TEAM ANGRY FILMWORKS, INC. v. LOUISE A. GEER et al.
MEMORANDUM OPINION re 75 MOTION TO DISMISS FOR FAILURE TO STATE A CLAIM MOTION to Dismiss for Lack of Jurisdiction MOTION for Joinder as to 73 Amended Complaint /Defendant's Motion to Dismiss Plaintiff's Third Amended Complaint Pursuant to FRCP Rules 12(b)(1) and 12(b)(6), and for Joinder of Necessary or Dismissal for Lack of Indispensable Parties filed by LOUISE A. GEER. Signed by Chief Judge Joy Flowers Conti on 3/23/17. (jp)
IN THE UNITED STATES DISTRICT COURT
FOR THE WESTERN DISTRICT OF PENNSYLVANIA
TEAM ANGRY FILMWORKS, INC.,
a California company,
LOUISE A. GEER, as Trustee of the
Dille Family Trust,
Civ. No. 15-1381
CONTI, Chief District Judge
California film-production company Team Angry Filmworks, Inc. (“plaintiff”)
calls upon the court to declare that Philip Francis Nowlan’s 1928 science-fiction novella
Armageddon–2419 A.D. (“Armageddon”) and character “Buck Rogers” entered the
public domain, pursuant to the Declaratory Judgment Act (the “DJA”), 28 U.S.C. §
2201(a). As trustee of the Dille Family Trust (the “Trust”), defendant Louise A. Geer
(“defendant”) filed the instant motion:
• to dismiss the third amended complaint under Federal Rule of Civil Procedure
12(b)(1) for failure to present a justiciable controversy under the DJA and Article
III of the Constitution; or
• in the alternative, to join necessary parties or to dismiss for lack of indispensable
parties under Federal Rules of Civil Procedure 12(b)(7) and 19. (ECF No. 75.)
Having been fully briefed, defendant’s motion is ripe for disposition. For the
reasons explained in this opinion, the court will: (1) deny defendant’s Rule 12(b)(1)
motion to dismiss for want of Article III standing; and (2) deny defendants motion for
joinder of necessary parties or dismissal for lack of indispensable parties under Rules
12(b)(7) and 19, without prejudice.
The factual background of this case was already laid out extensively in this court’s
prior opinions considering defendant’s motions to dismiss the the first amended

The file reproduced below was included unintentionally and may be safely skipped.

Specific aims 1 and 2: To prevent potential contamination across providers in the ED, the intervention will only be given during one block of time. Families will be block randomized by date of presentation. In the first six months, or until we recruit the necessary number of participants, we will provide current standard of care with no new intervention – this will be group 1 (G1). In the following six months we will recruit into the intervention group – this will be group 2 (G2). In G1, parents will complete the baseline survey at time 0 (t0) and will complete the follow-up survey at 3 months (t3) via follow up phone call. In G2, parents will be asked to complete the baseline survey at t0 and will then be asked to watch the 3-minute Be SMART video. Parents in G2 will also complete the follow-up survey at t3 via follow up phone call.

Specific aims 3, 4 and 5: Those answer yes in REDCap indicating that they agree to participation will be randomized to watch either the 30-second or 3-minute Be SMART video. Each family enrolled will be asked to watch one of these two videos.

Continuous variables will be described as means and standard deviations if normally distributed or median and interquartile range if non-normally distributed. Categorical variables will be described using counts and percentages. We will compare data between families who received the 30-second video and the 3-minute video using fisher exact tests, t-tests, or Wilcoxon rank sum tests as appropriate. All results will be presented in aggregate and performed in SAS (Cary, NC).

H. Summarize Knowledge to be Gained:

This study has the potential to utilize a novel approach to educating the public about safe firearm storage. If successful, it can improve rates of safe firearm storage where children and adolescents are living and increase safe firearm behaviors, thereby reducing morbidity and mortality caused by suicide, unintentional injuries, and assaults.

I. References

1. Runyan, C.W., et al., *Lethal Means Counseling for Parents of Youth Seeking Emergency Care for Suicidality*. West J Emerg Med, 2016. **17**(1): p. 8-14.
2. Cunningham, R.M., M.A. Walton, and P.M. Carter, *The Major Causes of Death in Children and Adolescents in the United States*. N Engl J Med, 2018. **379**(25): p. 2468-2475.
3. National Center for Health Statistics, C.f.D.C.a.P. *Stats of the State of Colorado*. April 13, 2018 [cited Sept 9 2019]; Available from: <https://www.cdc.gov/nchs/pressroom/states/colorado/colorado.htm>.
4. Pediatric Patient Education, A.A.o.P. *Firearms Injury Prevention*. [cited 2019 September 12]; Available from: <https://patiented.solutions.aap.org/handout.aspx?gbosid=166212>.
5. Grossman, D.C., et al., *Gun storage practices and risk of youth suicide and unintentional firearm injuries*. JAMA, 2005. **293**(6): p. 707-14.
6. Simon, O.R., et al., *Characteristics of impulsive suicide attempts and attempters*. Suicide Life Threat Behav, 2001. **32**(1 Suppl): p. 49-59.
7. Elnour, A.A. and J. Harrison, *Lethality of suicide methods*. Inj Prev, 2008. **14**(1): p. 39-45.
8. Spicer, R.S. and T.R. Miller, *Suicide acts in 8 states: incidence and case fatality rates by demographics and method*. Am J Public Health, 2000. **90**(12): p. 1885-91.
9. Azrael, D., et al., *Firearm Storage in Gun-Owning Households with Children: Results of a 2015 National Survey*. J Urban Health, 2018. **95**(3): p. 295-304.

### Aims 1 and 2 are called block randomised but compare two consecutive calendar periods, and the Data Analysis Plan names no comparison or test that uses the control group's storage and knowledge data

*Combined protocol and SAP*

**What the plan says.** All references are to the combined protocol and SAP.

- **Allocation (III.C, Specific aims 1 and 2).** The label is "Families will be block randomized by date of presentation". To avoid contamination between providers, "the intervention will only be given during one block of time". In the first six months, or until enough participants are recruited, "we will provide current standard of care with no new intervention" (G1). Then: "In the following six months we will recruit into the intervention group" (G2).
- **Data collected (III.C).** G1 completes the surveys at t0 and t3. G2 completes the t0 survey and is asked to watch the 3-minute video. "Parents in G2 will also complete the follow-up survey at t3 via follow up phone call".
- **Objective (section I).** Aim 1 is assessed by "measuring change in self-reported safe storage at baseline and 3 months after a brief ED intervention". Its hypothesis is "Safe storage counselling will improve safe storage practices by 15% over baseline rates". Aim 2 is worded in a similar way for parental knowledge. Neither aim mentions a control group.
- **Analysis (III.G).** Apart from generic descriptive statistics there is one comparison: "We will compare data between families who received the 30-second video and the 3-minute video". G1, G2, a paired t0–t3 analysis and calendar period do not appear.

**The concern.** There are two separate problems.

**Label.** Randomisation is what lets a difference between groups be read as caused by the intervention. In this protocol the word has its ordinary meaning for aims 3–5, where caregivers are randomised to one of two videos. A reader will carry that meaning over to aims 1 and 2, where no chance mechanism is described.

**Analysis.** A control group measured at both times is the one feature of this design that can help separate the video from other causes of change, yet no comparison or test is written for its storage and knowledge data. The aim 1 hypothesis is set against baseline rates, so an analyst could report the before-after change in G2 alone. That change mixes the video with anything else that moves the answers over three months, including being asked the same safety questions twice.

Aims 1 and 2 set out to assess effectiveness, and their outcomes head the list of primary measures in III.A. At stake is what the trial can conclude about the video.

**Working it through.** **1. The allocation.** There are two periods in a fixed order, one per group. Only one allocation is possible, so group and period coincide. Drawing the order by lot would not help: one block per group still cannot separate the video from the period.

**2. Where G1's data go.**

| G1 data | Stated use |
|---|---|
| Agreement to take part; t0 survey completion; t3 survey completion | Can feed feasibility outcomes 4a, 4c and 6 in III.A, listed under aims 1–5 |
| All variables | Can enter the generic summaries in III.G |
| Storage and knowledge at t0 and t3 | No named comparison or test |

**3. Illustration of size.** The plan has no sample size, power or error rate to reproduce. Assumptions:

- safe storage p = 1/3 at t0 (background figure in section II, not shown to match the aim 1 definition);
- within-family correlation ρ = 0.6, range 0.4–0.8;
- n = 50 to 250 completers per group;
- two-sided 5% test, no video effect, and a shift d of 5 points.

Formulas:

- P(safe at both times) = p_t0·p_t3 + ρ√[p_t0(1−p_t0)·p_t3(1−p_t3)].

complaint and the second amended complaint. See Team Angry Filmworks, Inc. v. Geer,
Civ. Action No. 15-1381, 2016 WL 1086370 (W.D. Pa. Mar. 21, 2016) [hereinafter Team
Angry Filmworks I]; Team Angry Filmworks, Inc. v. Geer, No. CV 15-1381, 2016 WL
6039068 (W.D. Pa. Oct. 14, 2016) [hereinafter Team Angry Filmworks II]. The court
will, therefore, proceed with only a brief summary of the relevant facts.
This case was initially filed in the United States District Court for the Central
District of California. (ECF No. 1.) The California district court found venue proper in
the Western District of Pennsylvania under 28 U.S.C. § 1391(b)(1) and transferred the
action to this court under 28 U.S.C. §§ 1404(a) and 1406(a). (ECF No. 27 at 2.) On
January 7, 2016, this court granted defendant’s first Rule 12(b)(1) motion to dismiss
without prejudice. (ECF No. 53.) On January 29, 2016, plaintiff filed its first amended
complaint. (ECF No. 54.) Defendant responded by filing a motion to dismiss or in the
alternative for joinder of an indispensable party. (ECF No. 55.) The court granted
defendant’s motion to dismiss plaintiff’s first amended complaint on the grounds that the
complaint failed to allege a justiciable controversy under the Declaratory Judgment Act
(“DJA”) and Article III of the United States Constitution. Team Angry Filmworks I, 2016
WL 1086370. Plaintiff filed a second amended complaint, which the court dismissed on
the same grounds. Team Angry Filmworks II, 2016 WL 6039068.
In its opinions in both Team Angry Filmworks I and Team Angry Filmworks II,
this court explained in depth the test courts use to determine whether a justiciable
controversy exists under the DJA and Article III. In MedImmune, the Supreme Court
affirmed the totality-of-the-circumstances approach and held that a controversy is
justiciable under Article III and the DJA if it is “‘definite and concrete, touching the legal
relations of parties having adverse legal interests.’” MedImmune, Inc. v. Genentech, Inc.,
549 U.S. 118, 127 (2007) (quoting Aetna Life Ins. Co. of Hartford v. Haworth, 300 U.S.